In 1992, when the reported cases of poliomyelitis totaled to 5,485 in the Western Pacific, a three-year old from Rosario, Agusan del Sur was one of them.

Jimmilyn Roxas witnessed how her left leg changed gradually because of polio. From being healthy and normal, her leg became frail affecting her ability to walk. She was constantly bullied by her playmates labelling her as “kimpang” – Bisaya term for lumpo or lame.

Sa nagdako ko, sakit kaayo ang akong mga nadunggan nga panaway. Usahay gusto nako nga mulaban, pero gipili nalang nako nga muhilak, ug mangutana nganong nahitabo man sa ako ni (Growing up, I experienced and heard hurtful words. Sometimes I wanted to fight back, but I just chose to cry, and ask why this happened to me),” Jimmilyn recalled.

Accepting the reality

The Masadog Family in their humble abode.

With the help of her parents, she was able to overcome these feelings and accepted the reality that she will forever carry this disability with her, so she decided to do something about it. She started to have a goal. Even with weak legs, she was active and in the different activities in her community. She was vocal on issues that affected her well-being and that of her community. This strong personality was what she built with the support and encouragement of her family.

Even with the disability, her personality was what people appreciated. It was what 34-year old Robert Masadog, a neighbor, got attracted to when he was able to know Jimmilyn better.

Robert remembered the time when people were giving him unsolicited opinion/advice, telling him to look for other women – those without any disabilities. But he proved to them that what he felt for Jimmilyn was true. Even with the 14-years gap, Robert managed to prove his love to Jimillyn, and convince her parents that he was the man for her. They decided to live together, and were blessed with four children.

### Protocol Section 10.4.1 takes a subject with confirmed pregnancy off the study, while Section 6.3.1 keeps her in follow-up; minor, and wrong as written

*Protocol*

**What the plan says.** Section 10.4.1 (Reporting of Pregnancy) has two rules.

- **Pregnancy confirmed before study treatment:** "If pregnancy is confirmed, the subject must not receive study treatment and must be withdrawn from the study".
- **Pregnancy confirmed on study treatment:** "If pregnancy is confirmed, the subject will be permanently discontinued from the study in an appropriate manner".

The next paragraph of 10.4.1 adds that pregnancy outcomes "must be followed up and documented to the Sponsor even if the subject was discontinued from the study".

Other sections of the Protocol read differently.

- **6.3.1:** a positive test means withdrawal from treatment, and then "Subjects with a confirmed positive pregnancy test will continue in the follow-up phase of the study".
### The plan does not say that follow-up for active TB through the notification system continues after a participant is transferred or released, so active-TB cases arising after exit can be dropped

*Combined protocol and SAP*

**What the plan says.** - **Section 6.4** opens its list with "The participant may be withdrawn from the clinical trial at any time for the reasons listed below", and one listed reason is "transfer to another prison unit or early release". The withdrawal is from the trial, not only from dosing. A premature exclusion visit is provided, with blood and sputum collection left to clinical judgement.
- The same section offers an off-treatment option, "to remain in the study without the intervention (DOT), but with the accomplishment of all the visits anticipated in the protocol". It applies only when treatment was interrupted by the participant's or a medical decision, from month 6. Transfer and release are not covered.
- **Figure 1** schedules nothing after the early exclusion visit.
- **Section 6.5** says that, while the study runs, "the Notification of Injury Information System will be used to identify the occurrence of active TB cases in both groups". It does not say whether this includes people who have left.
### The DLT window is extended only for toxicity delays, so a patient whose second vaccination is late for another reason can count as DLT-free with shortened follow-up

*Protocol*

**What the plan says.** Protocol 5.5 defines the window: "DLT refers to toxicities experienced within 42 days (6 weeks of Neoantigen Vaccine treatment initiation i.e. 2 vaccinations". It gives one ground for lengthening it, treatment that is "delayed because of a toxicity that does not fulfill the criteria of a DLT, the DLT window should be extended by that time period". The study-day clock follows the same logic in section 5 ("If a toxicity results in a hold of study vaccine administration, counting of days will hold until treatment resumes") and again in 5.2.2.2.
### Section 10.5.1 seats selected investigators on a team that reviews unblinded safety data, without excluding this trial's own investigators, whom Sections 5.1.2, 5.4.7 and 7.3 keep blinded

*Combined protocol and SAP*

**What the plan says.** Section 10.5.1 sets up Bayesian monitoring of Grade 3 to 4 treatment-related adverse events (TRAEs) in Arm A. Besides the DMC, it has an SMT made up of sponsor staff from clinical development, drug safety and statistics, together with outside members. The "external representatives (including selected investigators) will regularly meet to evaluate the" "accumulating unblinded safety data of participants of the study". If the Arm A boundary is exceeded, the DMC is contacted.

Rearing and raising four children was hard for Jimmilyn. Due to financial constraints since she was unable to pursue her studies. But she did everything to secure their children’s education.

Believing in her capacity

Gidawat nako nga dili na gayud ko makahuman og eskwela, mao nga maningkamot ko na mapahuman ang akong mga anak (I accepted the fact that I will no longer finish my studies, that is why I will strive hard to let my children finish theirs),” she said.

Jimmilyn traverses a difficult road just to hold a meeting for her co-4Ps members.

To their rescue came the Pantawid Pamilyang Pilipino Program (4Ps). This is the national government’s answer to the call in uplifting the well-being of the poorest Filipino families. With the cash grants focused for the health and education of the households, the Program also aims to end the inter-generational cycle of poverty in the country.

The aid she receives from the Program helped her in sustaining her children’s education. More than this, her self-confidence grew when she was elected as a parent leader in 2019.

Her neighbors saw her efforts and started believing in her capacity, and sense of responsibility. They chose her to be their leader/lector of Gagmayng Kristohanong Katilingban (GKK). As the president of the GKK, she leads her community and most of the time decides to whatever endeavors and activities they will venture in to. She became the voice and the head of their church.

Moreover, she is an active member in the school’s Parent-Teacher Association (PTA) and was even elected as an officer. In their barangay’s women’s group, she was also elected secretary for 4 consecutive years. These are all because of her eagerness to learn, adapt, and help in their community, even with her frailty.

Gearing towards empowerment

The 4Ps beneficiaries of Brgy. Sta. Cruz, headed by Jimmilyn, gather around for their monthly meeting.

“Despite her situation as PWD, we salute her for performing her tasks impressively. The pitied, bullied, and belittled individual became one of the most trusted and respected in the community I am assigned with,” Bonna Fe Paguya, Pantawid Pamilya Municipal Link said.

According to the Philippine Statistics Authority, PWDs in the Philippines are around 1.5 million which is 1.5 percent of the total population of the country.

Jimmilyn belongs to this 1.5 percent. Her disability may have weakened her spirit before but it defined who she is today. She faced her weakness head on. She did not crumble. She confronted her flaws with bravery like a raging bull preparing to attack the wagging red cloth.

Karon, makaingon ako na usa ko ka-empowered na babae kay wala ko nako nahadlok nga mahimong babag ang akong pagka-PWD sa pagpanday sa akong kaugmaon, labi na ang kaugmaon sa akong mga anak (Now, I can say that I am an empowered woman because I am no longer afraid that my disability would stop me from building my future, especially my children’s future),” Jimmilyn bravely exclaimed.

Indeed, this parent leader with disability from Rosario, Agusan del Sur, leaves no tables unturned to be an empowered Juana; she has no excuses to say Kaya! ###(Social Marketing Section/DSWD Field Office Caraga)

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